Tuesday, February 26, 2019

Teaser Tuesday for February 26, 2019.

teaser tuesday1


I'm going on a short vacation this weekend, so instead of my usual Friday/Saturday post, I decided I should join in on another...

Teaser Tuesday, the weekly bookish meme hosted by Ambrosia of The Purple Booker.


It is very easy to play along:

• Grab your current read and open to a random page
• Share two (2) “teaser” sentences from somewhere on that page
• BE CAREFUL NOT TO INCLUDE SPOILERS!
• Share the title & author, too, so that other participants can add the book to their TBR Lists if they like your teasers!




Friday, February 22, 2019

Guest Author Post & Free Giveaway for "Temptation Rag" by Elizabeth Huchison Bernard


"Temptation Rag: A Novel" by Elizabeth Hutchison Bernard

Publication Date: December 3, 2018
Belle Epoque Publishing
eBook & Paperback; 308 Pages

Genre: Historical Fiction


From the author of The Beauty Doctor, Finalist for the 2018 Eric Hoffer Book Award, 2017 AZ Literary Awards, and a Medallion Honoree of the Book Readers Appreciation Group.



Tuesday, February 19, 2019

Top Ten Tuesday for February 19, 2019

ttt-big2 

Top Ten Tuesday was created by The Broke and the Bookish in June of 2010 and was moved to That Artsy Reader Girl in January of 2018. It was born of a love of lists, a love of books, and a desire to bring bookish friends together.

Friday, February 15, 2019

Seasoned for Stealth

Book Review for “The Chef’s Secret” by Crystal King.


In the 1500s in Italy, there lived a man, Bartolomeo Scappi, who is known to this day as one of Europe’s most creative and talented chefs. Scappi, who died in 1577, rose from being a humble cook to a master who devised elaborate dishes and meals for kings and popes, leaving behind a famous, multi-volume cookbook as an eternal legacy to his art, although little is known of his personal life. The first volume of his book was lovingly dedicated to his nephew Giovanni, and according to author Crystal King, the way he wrote it sounded more like a father writing for his son, than an uncle for his nephew. This must have triggered King’s using this backdrop for this new biographical, historical, fiction novel, which is filled with so many intrigues and deceptions, I’m surprised that King didn’t use a double plural for the title!

Friday, February 8, 2019

My "Hello" to Philip Roth!

Book Review of “Goodbye, Columbus” by Philip Roth.

When I heard of Roth’s passing, I realized that while I knew the name well, and I’d seen some films based on his writings, I never read any of his books. In an attempt to correct that situation, I immediately went looking for some, and came up with a few to buy (second hand), including this collection of a novella and short stories, which was the first one I decided to read.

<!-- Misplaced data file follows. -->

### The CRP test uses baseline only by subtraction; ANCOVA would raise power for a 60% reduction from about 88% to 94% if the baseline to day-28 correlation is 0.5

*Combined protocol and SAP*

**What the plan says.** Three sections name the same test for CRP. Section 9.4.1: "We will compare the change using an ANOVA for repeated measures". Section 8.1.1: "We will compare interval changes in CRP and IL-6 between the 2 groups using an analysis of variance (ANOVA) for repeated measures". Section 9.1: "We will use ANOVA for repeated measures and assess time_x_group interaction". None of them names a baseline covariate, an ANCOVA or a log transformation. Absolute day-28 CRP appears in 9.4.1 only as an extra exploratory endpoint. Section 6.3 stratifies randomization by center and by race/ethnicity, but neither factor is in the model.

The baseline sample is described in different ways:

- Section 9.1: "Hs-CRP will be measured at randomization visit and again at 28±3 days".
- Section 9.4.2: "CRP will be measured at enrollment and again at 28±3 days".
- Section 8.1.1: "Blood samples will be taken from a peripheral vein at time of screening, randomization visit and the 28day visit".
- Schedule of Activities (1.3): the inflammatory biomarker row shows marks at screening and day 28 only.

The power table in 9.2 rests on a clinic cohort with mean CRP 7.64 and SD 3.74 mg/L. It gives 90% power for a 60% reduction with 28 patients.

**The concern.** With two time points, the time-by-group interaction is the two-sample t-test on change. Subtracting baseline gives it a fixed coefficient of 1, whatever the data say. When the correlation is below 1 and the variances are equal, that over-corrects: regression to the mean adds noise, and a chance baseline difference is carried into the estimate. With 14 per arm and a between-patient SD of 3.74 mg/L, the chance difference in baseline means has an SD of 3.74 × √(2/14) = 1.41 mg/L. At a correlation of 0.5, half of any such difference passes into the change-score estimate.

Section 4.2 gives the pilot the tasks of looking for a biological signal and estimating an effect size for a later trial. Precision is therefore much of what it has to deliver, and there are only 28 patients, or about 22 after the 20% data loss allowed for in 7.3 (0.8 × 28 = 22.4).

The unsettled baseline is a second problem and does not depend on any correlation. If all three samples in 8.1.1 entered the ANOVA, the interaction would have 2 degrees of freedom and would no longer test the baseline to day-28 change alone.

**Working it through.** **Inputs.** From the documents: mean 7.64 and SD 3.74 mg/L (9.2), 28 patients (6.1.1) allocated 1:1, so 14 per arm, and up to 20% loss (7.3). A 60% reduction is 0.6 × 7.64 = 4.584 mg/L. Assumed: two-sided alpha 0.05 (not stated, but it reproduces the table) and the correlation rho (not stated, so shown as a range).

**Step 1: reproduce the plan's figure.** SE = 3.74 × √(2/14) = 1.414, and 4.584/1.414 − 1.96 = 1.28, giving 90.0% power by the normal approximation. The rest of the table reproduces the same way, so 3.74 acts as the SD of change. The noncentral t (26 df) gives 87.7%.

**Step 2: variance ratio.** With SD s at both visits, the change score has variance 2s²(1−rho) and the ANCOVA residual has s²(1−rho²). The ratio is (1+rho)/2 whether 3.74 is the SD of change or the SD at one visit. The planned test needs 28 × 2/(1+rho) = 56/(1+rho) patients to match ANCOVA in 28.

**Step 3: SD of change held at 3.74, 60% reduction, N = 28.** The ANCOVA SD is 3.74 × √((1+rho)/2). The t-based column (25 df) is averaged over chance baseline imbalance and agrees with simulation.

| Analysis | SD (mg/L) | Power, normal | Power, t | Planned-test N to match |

Now, keeping in mind the fact that this collection was published in 1959 (when I was only two years old – yes, really), I was certainly expecting that not everything here would feel relevant to us today. Mind you, because I’m that old, I also expected to understand more of these stories than much younger audiences. However, with a few minor exceptions, I have to say that I was very much pleasantly surprised to find out how very nicely these stories aged. In fact, there are some stories here that are practically evergreen in their subject matter.

Friday, February 1, 2019

The Tint and the Taint

Book Review of "The Blue" by Nancy Bilyeau.


In the author’s notes of this book, Bilyeau calls this “a spy story set amid the rivalry of eighteenth-century porcelain factories,” in which the author tells the story of Geneviève Planché, who becomes entangled in the intrigue behind discovering a new shade of blue that is also wrapped up in the Seven Year war between France and England during the reigns of Louis XV of France and George II of Britain. Heightening this tension is also the fact that Geneviève, is a Huguenot and therefore an enemy of the country of her own heritage, which forced her family to flee to England before she was born. Finally, there is Geneviève’s desire to become a real artist – a profession barred to women in both France and England. So, when Geneviève receives an offer that would eventually help her achieve her dream, she reluctantly accepts, because that it means she’ll still be relegated to decorating porcelain in Derby. Taking up that position, while spying on the manufactory to steal the color’s formula, is where the intrigue begins, and her discovering the chemist working on that formula, Thomas Sturbridge, also brings a romantic aspect to the whole tale.